Semen Production In case the husband has previous history of difficulty in producing semen, we ask him to produce the semen a few days earlier and freeze it, for subsequent use. In case the husband requires his partner for semen production, he is asked to produce the sample, prior to egg collection. If he cannot produce the semen in the hospital, he shall be given a sterile container to produce the semen at home and bring it to the hospital. If that fails then he is given a mechanical vibrator to produce the same.
Procedures for Semen Retrieval
When all of the above methods fail, the patient will be anesthetized for a procedure of electro-ejaculation. During this procedure, a probe is passed in to the rectum, and stimulation is given, which results in automatic ejaculation of semen.
Alternatively, a surgical testicular biopsy (PESA,MESA or TESE) may be done to retrieve sperms and fertilise eggs using the procedure of ICSI. This is done in patients with azoospermia or for those who fail to produce semen on the day of egg retrieval.
The eggs, which are retrieved by aspiration, are then washed with special culture media and kept in incubators. Similarly, the sperms that are obtained are washed with culture media, with the standard swim up method. In case of oligospermic samples, they may be washed using the density gradient method.
Depending upon the sperm counts and the egg quality, fertilization methods will be different. In case of normal sperm counts, fertilization is achieved by IVF . In case of low sperm counts, fertilization is achieved by the process of ICSI.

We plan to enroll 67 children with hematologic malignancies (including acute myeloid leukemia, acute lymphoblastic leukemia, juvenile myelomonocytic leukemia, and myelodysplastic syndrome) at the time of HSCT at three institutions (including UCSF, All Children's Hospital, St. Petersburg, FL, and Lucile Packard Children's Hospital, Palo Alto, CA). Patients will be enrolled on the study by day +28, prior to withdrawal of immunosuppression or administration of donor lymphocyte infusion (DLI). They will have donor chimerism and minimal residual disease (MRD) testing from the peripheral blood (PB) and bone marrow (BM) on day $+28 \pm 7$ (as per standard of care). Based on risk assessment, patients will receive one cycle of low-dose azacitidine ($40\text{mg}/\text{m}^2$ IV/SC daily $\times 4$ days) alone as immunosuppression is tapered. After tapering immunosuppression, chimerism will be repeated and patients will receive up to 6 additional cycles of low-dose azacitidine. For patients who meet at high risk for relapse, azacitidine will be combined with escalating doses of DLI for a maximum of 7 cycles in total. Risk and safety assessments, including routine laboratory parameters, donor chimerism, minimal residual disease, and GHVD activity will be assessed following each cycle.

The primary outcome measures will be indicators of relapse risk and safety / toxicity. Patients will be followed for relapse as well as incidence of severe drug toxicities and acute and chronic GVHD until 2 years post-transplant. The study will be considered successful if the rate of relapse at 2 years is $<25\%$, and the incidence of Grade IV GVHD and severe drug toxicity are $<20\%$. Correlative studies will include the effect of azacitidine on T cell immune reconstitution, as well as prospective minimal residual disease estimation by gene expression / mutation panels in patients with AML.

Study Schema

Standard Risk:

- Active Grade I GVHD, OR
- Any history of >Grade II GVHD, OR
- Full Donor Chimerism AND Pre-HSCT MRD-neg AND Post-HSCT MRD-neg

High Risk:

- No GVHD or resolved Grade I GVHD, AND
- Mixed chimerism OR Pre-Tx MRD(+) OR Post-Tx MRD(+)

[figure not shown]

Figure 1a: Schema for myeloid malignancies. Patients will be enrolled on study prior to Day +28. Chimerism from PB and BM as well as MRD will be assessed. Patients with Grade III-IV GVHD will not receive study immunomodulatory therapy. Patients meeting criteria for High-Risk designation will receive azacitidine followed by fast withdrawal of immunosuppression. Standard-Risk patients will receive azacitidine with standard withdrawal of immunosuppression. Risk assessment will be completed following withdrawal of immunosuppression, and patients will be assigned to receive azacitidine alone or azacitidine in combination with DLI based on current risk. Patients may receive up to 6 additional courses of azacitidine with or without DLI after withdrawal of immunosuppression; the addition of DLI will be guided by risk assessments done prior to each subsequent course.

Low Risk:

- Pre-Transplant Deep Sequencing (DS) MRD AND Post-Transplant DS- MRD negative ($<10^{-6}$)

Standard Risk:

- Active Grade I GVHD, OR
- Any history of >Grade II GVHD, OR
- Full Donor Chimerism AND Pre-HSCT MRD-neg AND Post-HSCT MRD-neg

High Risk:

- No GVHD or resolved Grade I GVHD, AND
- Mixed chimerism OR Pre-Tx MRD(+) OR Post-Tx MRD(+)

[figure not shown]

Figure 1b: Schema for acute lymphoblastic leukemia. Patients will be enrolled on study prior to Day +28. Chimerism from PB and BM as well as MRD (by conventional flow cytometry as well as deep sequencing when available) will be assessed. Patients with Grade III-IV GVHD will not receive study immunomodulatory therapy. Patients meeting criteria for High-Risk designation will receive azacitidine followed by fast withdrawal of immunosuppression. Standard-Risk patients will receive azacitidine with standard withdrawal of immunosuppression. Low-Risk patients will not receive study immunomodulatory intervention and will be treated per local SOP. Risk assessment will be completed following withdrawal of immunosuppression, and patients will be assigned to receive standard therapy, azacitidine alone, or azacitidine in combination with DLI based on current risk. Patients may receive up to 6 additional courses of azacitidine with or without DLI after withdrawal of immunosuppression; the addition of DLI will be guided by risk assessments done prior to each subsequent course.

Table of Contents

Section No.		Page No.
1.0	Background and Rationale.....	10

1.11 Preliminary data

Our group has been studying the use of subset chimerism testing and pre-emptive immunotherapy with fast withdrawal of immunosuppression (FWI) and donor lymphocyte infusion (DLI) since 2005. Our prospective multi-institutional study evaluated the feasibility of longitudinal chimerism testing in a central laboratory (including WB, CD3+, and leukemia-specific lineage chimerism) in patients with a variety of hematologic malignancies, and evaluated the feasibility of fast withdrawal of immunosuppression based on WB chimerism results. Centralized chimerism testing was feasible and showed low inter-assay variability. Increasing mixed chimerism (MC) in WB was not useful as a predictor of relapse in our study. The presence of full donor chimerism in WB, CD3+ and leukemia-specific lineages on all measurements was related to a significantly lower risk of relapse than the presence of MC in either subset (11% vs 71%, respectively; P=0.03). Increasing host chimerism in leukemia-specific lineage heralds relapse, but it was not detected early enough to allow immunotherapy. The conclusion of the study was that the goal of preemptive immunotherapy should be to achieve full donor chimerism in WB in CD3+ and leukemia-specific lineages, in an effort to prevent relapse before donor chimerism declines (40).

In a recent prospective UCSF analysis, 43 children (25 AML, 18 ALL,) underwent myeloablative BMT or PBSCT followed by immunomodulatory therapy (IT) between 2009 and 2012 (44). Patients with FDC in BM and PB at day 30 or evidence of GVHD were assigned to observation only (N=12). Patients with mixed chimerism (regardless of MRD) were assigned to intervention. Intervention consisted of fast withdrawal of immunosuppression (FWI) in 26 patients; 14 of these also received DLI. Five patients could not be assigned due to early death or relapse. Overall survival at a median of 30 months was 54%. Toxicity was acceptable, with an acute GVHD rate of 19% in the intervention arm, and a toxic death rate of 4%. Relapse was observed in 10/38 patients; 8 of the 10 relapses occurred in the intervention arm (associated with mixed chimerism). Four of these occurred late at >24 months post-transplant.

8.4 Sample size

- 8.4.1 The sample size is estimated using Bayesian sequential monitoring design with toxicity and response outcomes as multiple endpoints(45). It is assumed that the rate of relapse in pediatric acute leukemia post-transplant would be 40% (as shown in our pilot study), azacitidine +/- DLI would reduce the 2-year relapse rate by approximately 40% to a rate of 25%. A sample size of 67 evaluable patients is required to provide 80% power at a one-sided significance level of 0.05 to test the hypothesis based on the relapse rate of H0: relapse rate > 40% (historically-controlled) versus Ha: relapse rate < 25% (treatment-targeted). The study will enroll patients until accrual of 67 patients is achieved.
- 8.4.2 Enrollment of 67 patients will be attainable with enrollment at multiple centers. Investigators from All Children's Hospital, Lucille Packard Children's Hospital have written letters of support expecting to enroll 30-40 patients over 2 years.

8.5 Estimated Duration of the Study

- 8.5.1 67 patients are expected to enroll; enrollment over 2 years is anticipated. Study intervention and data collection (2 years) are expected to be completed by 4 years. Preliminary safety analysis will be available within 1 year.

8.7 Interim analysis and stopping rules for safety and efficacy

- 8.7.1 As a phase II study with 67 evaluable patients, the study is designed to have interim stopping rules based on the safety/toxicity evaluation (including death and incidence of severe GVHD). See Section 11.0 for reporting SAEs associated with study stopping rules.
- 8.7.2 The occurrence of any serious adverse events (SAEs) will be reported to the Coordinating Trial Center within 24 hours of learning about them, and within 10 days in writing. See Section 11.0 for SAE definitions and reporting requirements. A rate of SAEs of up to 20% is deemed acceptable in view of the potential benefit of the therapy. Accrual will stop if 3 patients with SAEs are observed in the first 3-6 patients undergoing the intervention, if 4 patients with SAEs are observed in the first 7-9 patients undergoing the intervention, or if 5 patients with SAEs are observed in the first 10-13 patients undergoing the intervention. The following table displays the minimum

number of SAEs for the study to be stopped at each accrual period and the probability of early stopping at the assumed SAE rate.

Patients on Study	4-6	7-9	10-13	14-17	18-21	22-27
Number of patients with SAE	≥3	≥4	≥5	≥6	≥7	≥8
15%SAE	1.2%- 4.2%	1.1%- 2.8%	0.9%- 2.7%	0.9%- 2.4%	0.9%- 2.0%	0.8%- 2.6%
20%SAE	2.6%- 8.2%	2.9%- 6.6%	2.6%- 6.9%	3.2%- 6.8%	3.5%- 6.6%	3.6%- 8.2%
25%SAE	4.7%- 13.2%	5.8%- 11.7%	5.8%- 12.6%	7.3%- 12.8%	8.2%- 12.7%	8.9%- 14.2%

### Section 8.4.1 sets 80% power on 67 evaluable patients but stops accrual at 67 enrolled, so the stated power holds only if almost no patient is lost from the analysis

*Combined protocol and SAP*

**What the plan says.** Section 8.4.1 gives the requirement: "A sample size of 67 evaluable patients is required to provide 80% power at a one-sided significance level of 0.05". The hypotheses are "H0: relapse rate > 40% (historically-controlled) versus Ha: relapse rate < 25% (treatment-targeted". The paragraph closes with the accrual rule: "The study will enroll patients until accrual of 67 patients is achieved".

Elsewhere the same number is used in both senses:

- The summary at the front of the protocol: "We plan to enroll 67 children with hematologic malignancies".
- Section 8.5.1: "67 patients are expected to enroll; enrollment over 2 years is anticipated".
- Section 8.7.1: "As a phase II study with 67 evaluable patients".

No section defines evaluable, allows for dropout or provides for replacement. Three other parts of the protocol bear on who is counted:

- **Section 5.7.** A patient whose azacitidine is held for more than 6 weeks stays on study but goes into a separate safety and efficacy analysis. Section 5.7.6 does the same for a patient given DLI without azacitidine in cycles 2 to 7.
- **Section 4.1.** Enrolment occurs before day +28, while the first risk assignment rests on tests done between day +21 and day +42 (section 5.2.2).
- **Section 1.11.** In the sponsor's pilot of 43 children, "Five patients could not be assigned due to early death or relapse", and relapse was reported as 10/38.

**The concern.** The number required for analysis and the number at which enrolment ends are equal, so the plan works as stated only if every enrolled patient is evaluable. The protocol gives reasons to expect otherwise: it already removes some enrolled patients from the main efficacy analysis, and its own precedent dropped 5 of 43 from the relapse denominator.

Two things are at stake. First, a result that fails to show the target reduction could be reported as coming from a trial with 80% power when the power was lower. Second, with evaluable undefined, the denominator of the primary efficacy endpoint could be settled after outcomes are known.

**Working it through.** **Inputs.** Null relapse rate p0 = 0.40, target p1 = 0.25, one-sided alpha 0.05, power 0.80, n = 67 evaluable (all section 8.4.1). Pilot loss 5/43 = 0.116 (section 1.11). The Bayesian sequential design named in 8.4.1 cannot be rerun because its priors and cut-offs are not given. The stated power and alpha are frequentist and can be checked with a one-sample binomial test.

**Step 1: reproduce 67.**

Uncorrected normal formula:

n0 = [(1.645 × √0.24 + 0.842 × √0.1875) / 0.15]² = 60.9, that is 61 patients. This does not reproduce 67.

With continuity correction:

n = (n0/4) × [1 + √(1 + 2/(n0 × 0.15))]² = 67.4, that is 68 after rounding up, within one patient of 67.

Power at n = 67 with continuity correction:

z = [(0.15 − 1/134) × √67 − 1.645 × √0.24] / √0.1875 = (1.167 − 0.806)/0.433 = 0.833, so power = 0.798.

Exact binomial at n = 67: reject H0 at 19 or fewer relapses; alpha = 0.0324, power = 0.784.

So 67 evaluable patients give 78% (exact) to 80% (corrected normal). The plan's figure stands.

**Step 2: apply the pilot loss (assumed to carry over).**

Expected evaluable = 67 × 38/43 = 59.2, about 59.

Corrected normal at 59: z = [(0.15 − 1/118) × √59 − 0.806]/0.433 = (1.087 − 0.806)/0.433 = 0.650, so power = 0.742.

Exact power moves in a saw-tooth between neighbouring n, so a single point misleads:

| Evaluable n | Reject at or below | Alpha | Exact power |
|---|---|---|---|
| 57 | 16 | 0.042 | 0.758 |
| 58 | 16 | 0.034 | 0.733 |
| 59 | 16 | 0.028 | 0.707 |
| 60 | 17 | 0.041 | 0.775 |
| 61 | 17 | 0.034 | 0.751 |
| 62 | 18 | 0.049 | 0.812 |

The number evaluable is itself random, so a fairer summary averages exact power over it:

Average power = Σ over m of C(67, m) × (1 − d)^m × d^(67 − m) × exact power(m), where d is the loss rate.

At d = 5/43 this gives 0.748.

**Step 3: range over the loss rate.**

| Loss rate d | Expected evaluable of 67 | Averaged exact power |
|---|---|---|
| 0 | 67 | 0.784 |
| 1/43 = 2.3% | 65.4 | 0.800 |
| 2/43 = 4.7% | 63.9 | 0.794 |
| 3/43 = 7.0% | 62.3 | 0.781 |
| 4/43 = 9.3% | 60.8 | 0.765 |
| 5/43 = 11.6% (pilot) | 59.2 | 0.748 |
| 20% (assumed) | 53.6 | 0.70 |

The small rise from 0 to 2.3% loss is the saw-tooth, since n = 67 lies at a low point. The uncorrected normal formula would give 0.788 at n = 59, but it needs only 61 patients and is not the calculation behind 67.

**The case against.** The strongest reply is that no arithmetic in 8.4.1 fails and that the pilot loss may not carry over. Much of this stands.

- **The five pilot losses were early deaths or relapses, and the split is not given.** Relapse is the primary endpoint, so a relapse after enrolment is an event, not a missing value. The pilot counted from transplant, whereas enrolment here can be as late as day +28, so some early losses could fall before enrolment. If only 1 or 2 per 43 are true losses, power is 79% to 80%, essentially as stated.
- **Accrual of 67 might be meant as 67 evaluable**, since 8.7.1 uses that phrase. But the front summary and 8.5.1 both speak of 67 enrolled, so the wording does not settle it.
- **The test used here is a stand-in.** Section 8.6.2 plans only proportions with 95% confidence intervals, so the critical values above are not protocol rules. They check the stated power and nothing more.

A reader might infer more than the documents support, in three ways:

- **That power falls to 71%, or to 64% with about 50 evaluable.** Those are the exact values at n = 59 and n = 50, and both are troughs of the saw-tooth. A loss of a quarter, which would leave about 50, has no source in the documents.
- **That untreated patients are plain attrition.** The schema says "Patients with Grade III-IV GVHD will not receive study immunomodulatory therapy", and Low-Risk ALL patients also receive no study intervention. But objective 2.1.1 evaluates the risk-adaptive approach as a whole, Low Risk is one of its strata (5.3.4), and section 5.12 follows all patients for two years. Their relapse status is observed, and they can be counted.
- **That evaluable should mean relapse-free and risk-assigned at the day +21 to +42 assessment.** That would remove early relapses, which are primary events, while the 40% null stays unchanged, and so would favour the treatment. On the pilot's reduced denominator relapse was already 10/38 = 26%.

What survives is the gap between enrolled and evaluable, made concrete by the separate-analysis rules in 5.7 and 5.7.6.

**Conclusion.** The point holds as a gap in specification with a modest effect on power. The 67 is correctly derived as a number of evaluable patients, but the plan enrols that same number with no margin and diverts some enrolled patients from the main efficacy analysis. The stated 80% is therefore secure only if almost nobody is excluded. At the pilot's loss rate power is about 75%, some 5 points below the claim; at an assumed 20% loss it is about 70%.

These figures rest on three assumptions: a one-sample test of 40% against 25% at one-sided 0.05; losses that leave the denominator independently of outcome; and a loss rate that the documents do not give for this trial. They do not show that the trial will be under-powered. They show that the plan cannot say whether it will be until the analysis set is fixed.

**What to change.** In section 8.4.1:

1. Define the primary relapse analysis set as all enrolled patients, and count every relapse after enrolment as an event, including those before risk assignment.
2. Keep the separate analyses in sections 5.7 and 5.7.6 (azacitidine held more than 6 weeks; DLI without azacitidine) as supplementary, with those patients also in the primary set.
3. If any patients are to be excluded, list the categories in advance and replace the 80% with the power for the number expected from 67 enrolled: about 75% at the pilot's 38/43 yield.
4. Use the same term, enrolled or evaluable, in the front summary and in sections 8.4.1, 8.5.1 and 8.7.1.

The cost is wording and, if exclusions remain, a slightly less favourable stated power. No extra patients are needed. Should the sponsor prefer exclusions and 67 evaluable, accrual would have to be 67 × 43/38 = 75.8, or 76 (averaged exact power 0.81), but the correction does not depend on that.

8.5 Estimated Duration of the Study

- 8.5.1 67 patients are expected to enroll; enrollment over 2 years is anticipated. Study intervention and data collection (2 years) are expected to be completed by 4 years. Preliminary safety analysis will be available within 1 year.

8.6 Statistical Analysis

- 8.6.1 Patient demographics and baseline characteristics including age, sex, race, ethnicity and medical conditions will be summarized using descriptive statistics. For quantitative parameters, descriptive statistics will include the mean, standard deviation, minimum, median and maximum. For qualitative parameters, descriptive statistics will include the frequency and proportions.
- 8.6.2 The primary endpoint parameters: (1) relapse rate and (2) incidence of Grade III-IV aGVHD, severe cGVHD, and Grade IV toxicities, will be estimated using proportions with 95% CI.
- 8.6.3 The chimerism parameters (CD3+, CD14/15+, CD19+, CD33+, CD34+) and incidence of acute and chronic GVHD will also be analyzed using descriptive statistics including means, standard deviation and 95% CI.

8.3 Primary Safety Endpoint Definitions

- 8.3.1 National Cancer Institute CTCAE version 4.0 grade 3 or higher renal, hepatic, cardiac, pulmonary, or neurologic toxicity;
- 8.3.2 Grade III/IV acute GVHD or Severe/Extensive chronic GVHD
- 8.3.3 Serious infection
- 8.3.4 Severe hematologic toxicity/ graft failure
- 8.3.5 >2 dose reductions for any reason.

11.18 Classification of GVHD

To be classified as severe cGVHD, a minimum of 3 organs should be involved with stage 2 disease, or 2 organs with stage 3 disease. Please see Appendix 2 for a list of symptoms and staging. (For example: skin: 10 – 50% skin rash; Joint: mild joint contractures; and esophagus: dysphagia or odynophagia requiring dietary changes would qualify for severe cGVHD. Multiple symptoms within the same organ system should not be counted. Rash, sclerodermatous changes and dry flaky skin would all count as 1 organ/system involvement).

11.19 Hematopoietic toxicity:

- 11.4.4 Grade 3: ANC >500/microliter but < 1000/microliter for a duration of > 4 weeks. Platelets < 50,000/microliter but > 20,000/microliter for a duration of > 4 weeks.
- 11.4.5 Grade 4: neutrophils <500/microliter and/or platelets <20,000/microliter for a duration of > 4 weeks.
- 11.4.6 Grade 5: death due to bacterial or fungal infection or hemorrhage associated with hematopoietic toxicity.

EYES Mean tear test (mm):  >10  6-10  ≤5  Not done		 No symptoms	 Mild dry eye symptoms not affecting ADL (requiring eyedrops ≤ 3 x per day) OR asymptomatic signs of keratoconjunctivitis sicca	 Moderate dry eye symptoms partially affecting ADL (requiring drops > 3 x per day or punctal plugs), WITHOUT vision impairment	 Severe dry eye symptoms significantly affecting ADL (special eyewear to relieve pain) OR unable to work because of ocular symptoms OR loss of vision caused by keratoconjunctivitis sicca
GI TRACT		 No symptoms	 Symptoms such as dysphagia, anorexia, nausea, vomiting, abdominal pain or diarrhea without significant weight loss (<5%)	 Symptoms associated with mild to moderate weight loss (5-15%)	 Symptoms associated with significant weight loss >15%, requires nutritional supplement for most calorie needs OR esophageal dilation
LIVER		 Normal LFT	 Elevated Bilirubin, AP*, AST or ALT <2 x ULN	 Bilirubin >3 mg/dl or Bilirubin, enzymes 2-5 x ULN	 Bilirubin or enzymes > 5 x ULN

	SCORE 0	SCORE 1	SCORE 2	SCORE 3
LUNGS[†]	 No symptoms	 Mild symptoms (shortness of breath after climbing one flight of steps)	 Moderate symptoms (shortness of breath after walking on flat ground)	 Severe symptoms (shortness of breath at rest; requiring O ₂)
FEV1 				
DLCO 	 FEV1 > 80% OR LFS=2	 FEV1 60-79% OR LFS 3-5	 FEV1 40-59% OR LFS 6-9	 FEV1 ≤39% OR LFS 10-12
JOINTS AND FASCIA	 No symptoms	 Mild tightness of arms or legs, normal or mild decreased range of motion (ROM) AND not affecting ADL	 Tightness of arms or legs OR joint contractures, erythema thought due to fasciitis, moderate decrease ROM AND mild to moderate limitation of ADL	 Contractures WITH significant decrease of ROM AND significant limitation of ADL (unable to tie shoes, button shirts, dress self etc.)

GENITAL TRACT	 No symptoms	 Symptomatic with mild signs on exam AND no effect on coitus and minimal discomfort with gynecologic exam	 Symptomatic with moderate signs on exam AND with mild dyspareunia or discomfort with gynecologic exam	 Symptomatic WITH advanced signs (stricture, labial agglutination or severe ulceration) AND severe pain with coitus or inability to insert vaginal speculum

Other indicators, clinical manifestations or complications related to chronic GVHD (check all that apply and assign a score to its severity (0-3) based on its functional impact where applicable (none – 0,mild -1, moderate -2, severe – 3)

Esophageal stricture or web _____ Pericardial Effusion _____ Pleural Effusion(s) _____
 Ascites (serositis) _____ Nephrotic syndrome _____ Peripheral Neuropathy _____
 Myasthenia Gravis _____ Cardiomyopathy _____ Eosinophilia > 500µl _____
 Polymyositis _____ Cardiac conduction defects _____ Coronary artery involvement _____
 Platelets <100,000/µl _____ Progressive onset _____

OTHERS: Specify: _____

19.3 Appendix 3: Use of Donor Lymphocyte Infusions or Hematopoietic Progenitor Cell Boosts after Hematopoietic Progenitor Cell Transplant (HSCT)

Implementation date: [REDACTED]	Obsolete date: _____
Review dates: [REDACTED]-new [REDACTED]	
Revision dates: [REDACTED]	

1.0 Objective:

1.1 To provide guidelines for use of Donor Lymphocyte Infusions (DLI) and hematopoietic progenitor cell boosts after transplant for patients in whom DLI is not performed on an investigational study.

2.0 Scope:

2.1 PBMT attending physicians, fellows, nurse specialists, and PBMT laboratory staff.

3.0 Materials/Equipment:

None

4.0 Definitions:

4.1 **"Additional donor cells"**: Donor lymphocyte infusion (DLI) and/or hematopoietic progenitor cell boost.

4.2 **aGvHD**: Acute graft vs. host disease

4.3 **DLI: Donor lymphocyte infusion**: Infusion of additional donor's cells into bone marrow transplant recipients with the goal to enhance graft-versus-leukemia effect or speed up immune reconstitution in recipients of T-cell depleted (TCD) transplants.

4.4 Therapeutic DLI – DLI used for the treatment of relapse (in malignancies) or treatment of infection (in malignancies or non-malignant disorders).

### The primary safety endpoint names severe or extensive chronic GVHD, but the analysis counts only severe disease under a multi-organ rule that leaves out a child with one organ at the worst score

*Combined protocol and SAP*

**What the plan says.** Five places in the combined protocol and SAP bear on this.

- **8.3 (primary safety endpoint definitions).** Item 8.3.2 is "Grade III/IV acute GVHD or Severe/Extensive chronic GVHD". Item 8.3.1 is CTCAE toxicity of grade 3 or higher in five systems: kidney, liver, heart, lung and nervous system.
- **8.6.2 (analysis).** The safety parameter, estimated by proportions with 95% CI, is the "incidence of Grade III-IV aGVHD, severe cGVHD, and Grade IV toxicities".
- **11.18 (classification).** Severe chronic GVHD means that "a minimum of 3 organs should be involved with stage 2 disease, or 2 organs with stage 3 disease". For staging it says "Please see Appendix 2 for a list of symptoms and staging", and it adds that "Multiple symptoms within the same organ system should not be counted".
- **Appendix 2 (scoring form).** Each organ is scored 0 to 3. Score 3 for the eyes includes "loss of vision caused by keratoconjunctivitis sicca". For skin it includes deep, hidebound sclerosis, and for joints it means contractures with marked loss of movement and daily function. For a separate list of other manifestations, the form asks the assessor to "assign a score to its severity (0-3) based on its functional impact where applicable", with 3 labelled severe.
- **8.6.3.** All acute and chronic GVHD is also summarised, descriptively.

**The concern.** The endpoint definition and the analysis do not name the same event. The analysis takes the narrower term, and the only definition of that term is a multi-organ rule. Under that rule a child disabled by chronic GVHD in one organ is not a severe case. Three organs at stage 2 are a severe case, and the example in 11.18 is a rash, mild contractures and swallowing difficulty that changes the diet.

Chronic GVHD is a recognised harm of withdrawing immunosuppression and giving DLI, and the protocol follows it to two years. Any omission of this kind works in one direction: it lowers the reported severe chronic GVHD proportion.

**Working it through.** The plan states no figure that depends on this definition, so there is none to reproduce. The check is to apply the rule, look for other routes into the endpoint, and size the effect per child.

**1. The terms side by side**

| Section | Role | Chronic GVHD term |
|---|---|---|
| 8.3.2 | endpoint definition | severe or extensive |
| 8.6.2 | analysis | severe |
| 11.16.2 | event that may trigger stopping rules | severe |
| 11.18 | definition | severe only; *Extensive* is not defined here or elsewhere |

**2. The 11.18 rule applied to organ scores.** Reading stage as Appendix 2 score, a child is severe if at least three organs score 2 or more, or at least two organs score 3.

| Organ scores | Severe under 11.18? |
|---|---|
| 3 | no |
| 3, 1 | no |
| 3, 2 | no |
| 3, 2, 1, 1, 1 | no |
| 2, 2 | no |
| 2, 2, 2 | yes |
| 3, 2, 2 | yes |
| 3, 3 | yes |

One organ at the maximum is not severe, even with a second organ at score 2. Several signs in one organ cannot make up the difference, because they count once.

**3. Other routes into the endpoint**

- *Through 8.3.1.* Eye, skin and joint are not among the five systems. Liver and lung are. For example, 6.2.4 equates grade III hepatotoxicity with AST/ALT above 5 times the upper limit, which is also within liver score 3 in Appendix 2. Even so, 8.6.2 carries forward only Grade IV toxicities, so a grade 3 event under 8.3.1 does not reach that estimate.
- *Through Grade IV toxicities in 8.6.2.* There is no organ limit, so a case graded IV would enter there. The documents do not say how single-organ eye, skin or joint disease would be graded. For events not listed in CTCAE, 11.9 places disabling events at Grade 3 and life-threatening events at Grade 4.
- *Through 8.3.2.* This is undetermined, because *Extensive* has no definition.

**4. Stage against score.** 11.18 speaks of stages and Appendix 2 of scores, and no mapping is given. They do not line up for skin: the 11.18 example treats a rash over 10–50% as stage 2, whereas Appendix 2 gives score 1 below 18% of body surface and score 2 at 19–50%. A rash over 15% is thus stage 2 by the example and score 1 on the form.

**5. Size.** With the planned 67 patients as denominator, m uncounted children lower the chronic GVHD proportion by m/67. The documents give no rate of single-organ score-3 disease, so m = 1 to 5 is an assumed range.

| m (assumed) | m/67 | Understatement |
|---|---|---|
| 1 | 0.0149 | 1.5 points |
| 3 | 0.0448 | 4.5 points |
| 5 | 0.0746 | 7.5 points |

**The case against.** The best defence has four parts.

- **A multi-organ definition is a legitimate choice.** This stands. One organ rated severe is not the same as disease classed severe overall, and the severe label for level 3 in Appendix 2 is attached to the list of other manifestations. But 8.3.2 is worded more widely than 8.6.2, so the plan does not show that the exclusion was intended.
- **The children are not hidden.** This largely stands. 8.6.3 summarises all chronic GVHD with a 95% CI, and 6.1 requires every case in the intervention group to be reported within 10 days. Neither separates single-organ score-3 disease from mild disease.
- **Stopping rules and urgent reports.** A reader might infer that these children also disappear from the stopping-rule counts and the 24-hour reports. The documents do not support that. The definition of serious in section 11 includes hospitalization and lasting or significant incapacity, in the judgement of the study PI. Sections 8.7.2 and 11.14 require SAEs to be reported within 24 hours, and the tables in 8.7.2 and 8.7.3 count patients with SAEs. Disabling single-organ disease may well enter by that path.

- A fine catheter is inserted through the cervix, via the vagina, to reach high into the uterus.
- The embryos, resting in a minute amount of culture medium, are then injected though the catheter and passed out into the uterus(womb).
- This procedure is of a very short duration and does not usually require any form of sedation.
Suitable embryos not utilised during the transfer may be cryo-preserved (frozen) for use in another treatment cycle, if desired. These embryos are mixed with special media called cryprotectant. The embryos are loaded into straws, which are then sealed and placed in a special machine called an-Freezer. The machine is programmed by computers to pull down the temperature slowly at the rate of 0.3 degrees centigrade. Till the temperature falls down to minus 79 degrees. The straws are then stored in Liquid nitrogen containers, which are at a temperature of minus 196 degree centigrade.